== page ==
Hayao Miyazaki’s Oscar-nominated animated feature The Wind Rises, opening here in the Valley this weekend, is one of the most visually and kinetically beautiful movies I’ve ever seen. Miyazaki has claimed that this dizzying paean to the glories of aviation will be his last film, and if so, he’s certainly going out on top, although it’s a morally complicated, troubling triumph.
In content, the movie is a heavily romanticized biopic of Jiro Horikoshi, the aeronautical engineer whose designs for Mitsubishi in the ‘30s led to the Japanese warplanes of the WWII era. According to Miyazaki’s script, as a boy Horikoshi idolized the Italian aircraft designer Gianni Caproni, and the movie dramatizes this hero-worship by making them “friends” through shared dreams of riding in the sort of huge, elegant, multi-winged passenger airplanes that Caproni envisioned, like his magnificent and hopeless nine-winged “Noviplano.” The young Jiro wears coke-bottle lenses on his face, and thus glumly knows he won’t be a pilot, but his dream mentor tells him that designing airplanes is a far more prestigious pursuit anyway.
As a child in rural Pennsylvania, I lived along the runway of a small recreational airpark and flight school, and while I never had aspirations to be a pilot, I can vividly recall dreams not very dissimilar to Jiro’s—blue skies full of impossibly large, roomy flying contraptions. This imagery gives The Wind Rises an epic grandeur, as do, on the darker side, such scenes as a depiction of the 1923 earthquake that demolished Tokyo.
But the film also has, or at least it had for me, a riveting perceptual intimacy. Miyazaki’s intense primary colors, the subtlety of his light-and-shadow effects (and sound effects), and the eccentricity of his compositions deliver the past to us with a joyous hallucinatory immediacy that live action filmmaking, no matter how fine, couldn’t equal. There are moments, lots of them, which feel, somehow, like time travel. Strictly as cinema, The Wind Rises is heavenly.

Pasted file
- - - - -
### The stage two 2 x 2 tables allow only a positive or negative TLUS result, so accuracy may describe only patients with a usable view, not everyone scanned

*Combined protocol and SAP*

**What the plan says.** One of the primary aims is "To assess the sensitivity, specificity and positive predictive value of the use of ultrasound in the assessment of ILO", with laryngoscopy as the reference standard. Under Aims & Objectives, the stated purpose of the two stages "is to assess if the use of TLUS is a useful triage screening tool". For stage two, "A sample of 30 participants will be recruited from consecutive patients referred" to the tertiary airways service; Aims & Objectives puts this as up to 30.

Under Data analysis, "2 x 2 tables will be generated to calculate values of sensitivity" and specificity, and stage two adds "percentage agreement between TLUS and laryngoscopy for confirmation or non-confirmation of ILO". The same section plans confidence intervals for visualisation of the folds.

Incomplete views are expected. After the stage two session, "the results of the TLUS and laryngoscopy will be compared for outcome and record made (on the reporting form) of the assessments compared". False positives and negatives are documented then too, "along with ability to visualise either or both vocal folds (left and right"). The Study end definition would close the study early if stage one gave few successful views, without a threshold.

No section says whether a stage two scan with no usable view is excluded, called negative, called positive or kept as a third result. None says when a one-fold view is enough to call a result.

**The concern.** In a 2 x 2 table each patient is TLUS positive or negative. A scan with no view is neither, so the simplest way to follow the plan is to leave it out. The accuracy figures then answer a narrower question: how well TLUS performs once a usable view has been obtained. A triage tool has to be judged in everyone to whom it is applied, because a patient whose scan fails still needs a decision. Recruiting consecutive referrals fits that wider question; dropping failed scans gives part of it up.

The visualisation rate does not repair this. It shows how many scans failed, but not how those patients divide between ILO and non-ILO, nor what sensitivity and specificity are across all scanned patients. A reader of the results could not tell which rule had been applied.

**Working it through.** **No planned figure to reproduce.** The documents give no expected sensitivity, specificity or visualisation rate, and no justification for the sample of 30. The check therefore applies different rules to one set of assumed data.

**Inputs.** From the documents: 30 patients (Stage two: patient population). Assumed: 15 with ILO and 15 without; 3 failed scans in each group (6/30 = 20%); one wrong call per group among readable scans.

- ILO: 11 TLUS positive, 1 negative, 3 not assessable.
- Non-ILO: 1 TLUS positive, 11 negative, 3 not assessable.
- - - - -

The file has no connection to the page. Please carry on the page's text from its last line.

It’s not that simple on the level of content, however. In one of their dream conversations, Caproni also tells the young Jiro that airplanes aren’t for war, or for making money; that airplanes are, rather, “beautiful dreams.” Well, yeah, but….
Herein, of course, lies the difficulty with The Wind Rises. The charmingly told hero struggle we’re watching is the development of the Zero, the airplane that attacked Pearl Harbor and brought so much misery and death to so many people, Allies and Axis alike. Toward the end of the film, Jiro and a friend are discussing the uses to which their design will likely be put, the other countries against which it will be used. “Japan will blow up,” says one, little knowing how literally right he will be, as a result of another, less aesthetically pleasing innovation in weaponry in another country.
“We’re not arms merchants,” says the other. “We just want to build good aircraft.” That justification might be acceptable from a boy, but from grown men, fully aware of the implications of their work, it just sounds obtuse.
Of course, anyone can find themselves on the wrong side of a war, and even if you’re on the “right” side you’re still peddling ruin and slaughter to the innocent if you’re a weapons designer. It doesn’t necessarily invalidate you morally, but there’s something a little queasy about celebrating the pure creative spirit that led you to build flying death machines.
That Miyazaki fully recognizes and acknowledges this difficulty, maybe even regards it as the point of his movie, doesn’t entirely banish the queasiness. Like Miyazaki’s other works, The Wind Rises is a movie to be savored, even loved. But it carries with it a stubborn unease.
Check out my list, on Topless Robot, of 10 Terrible Earlier Movies by this Year’s Oscar nominees. Enjoy Oscar night, if you care. Come to think of it, enjoy the night, whether you care or not.